In a study reported in the Journal of Clinical Oncology, Pelland-Marcotte et al found that survivors of childhood leukemia remained at significantly increased risk of infection compared with matched controls during an extended period following completion of treatment.
The population-based cohort study used administrative health data on 2,204 children diagnosed with leukemia between 1992 and 2015 in Ontario who were alive and relapse-free 30 days after completion of treatment (index date) and 11,020 controls matched for year of birth, sex, and rural status. The primary outcome was time to infection, identified using diagnostic codes from administrative databases. Subjects were censored at the earliest of death, first relapse, loss to follow-up, or end of study.
The median follow-up time from index date was 7.2 years for leukemia survivors and 9.7 years for controls. A total of 104,410 infections were identified.
Risk of infection was significantly increased in leukemia survivors overall (unadjusted relative rate [RR] = 1.51, 95% confidence interval [CI] = 1.45–1.57), at < 1 year (RR = 1.77, 95% CI = 1.69–1.86), at 1 to 4.99 years (RR = 1.66, 95% CI = 1.62–1.71), and at ≥ 5 years (RR = 1.29, 95% CI = 1.22–1.36) from the index date. Among all survivors with initial treatment that did not include hematopoietic stem cell transplantation (HSCT), risk of infection remained elevated at ≥ 5 years (RR = 1.29, 95% CI = 1.23–1.35). Overall relative rates for infection were 1.50 (95% CI = 1.43–1.57) among survivors of acute lymphoblastic leukemia and 1.65 (95% CI = 1.50–1.82) among survivors of acute myeloid leukemia.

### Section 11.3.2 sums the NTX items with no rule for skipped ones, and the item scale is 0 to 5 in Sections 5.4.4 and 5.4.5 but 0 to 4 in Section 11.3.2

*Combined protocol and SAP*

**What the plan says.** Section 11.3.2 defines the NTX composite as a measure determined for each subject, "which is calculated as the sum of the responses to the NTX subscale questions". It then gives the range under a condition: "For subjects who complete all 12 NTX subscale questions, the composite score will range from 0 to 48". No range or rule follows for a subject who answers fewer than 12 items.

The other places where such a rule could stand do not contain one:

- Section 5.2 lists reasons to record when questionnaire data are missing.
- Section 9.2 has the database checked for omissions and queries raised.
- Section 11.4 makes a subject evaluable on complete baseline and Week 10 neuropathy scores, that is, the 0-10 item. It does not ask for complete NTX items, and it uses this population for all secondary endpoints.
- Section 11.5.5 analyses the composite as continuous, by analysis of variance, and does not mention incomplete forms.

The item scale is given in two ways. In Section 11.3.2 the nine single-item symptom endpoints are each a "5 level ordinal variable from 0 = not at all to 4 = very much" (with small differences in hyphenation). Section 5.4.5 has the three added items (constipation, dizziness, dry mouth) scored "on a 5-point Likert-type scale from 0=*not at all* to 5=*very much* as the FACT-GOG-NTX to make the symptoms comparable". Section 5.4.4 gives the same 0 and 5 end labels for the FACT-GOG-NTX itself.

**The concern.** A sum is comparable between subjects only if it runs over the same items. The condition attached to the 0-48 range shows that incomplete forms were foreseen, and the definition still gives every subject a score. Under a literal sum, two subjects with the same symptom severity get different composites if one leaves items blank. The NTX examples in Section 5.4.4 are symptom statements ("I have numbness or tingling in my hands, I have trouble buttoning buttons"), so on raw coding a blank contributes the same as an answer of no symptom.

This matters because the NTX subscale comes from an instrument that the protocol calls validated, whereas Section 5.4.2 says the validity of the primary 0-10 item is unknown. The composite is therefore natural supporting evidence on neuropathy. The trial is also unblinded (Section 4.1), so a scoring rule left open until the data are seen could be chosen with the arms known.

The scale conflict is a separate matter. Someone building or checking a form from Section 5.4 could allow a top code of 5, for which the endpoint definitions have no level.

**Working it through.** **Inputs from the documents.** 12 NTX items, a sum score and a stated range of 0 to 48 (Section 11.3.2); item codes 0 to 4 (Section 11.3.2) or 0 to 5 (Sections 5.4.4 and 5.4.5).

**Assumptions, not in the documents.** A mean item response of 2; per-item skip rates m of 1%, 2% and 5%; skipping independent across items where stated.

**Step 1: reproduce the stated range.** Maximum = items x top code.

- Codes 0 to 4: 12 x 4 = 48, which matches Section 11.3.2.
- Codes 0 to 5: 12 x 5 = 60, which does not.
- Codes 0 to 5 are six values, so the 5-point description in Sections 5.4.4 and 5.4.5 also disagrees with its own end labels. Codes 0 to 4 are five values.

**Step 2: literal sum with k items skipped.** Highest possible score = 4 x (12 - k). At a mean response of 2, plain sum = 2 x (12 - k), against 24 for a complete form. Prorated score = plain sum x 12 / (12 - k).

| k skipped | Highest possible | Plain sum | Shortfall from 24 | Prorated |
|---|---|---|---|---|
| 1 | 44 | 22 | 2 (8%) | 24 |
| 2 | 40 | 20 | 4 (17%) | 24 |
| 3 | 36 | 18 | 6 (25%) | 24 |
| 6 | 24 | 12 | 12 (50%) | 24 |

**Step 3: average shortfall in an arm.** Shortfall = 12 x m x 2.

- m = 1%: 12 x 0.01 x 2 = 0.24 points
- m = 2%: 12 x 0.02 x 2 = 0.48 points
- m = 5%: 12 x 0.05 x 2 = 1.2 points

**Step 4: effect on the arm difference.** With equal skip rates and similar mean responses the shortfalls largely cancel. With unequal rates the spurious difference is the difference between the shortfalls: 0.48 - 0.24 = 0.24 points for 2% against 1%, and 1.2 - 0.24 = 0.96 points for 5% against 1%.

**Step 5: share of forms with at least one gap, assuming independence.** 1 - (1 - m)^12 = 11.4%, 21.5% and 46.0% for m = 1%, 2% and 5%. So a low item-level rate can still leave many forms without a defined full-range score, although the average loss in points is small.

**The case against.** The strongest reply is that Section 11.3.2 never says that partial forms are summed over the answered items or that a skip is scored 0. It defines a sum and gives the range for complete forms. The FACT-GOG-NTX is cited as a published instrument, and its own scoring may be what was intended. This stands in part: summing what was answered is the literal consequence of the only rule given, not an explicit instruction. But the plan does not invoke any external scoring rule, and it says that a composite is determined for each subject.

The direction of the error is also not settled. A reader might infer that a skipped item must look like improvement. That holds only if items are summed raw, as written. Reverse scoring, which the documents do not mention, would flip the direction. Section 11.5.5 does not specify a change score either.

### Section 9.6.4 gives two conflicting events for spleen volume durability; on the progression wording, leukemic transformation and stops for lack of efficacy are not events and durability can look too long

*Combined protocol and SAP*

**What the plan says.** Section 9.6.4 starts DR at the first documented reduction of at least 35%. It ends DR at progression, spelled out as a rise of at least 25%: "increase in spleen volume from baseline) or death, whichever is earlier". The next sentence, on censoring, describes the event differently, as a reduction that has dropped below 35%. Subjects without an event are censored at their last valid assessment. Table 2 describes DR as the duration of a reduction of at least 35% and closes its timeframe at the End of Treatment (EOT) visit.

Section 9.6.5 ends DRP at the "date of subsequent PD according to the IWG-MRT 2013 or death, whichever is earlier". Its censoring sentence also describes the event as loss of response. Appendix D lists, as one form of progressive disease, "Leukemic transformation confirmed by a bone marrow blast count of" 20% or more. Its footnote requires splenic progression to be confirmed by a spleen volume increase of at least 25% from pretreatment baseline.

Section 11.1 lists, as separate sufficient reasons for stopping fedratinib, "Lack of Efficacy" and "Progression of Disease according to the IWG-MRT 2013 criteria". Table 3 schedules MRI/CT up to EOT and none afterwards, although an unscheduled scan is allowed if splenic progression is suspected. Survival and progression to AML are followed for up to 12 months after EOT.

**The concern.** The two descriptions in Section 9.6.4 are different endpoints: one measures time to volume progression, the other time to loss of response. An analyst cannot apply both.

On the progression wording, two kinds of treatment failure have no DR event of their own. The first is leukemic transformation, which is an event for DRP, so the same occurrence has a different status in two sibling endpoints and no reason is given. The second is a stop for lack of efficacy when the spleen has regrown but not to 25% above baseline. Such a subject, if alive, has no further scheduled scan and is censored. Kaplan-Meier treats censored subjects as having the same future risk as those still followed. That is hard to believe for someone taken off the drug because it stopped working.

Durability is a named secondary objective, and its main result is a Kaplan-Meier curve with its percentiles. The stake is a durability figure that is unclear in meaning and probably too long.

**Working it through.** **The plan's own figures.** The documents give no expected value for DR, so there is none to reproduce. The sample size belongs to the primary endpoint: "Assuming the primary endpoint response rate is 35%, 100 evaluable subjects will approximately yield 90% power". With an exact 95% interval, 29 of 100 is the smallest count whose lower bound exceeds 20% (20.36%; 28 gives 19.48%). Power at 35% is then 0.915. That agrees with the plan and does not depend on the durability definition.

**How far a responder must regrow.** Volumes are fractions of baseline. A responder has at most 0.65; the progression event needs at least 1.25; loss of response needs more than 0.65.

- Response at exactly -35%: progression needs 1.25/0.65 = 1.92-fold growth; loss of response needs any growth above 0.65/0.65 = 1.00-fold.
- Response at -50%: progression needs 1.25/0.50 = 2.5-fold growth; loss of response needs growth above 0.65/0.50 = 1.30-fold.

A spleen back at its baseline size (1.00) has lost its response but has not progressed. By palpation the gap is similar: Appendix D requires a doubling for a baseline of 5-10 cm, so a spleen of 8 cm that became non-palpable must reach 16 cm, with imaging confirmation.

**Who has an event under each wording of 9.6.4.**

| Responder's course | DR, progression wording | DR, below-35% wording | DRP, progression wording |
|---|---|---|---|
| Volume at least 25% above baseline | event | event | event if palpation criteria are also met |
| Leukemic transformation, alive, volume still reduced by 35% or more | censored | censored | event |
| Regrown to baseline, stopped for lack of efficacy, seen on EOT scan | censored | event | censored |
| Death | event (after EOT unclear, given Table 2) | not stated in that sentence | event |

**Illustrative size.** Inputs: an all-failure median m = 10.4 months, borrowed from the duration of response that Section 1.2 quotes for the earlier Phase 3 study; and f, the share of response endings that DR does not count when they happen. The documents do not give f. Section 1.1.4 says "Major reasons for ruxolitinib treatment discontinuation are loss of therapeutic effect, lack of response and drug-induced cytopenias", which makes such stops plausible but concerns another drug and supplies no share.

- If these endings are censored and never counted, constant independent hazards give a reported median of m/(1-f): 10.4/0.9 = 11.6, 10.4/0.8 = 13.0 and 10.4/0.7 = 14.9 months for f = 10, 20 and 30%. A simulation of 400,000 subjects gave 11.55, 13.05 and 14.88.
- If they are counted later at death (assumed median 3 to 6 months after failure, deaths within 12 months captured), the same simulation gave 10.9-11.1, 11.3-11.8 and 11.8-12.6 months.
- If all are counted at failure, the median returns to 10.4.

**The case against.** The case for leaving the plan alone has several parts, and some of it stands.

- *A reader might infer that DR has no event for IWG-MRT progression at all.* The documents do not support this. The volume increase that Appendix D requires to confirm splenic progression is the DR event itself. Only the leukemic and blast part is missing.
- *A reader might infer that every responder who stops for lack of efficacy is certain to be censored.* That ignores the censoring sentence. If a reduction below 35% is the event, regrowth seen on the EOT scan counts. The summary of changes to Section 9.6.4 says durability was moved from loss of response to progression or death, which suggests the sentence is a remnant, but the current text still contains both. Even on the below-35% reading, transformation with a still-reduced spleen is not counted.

Risk of death due to infection was increased vs controls among all leukemia survivors (total deaths = 28; hazard ratio [HR] = 149.3, 95% CI = 20.4– 1,091.9) and among those without HSCT as part of initial treatment (total deaths = 18; HR = 92.7, 95% CI = 12.4–690.7).
The investigators concluded, “A significant association was found between a history of leukemia therapy and an increased risk of infections. Additional study is needed to establish which exposures in patients with leukemia lead to late infections.”
Marie-Claude Pelland-Marcotte, MD, of the Division of Haematology/Oncology, The Hospital for Sick Children, Toronto, is the corresponding author for the Journal of Clinical Oncology article.
Disclosure: The study was supported by the Institute for Clinical Evaluative Services, which is funded by an annual grant from the Ontario Ministry of Health and Long-Term Care. For full disclosures of the study authors, visit jco.ascopubs.org.The content in this post has not been reviewed by the American Society of Clinical Oncology, Inc. (ASCO®) and does not necessarily reflect the ideas and opinions of ASCO®.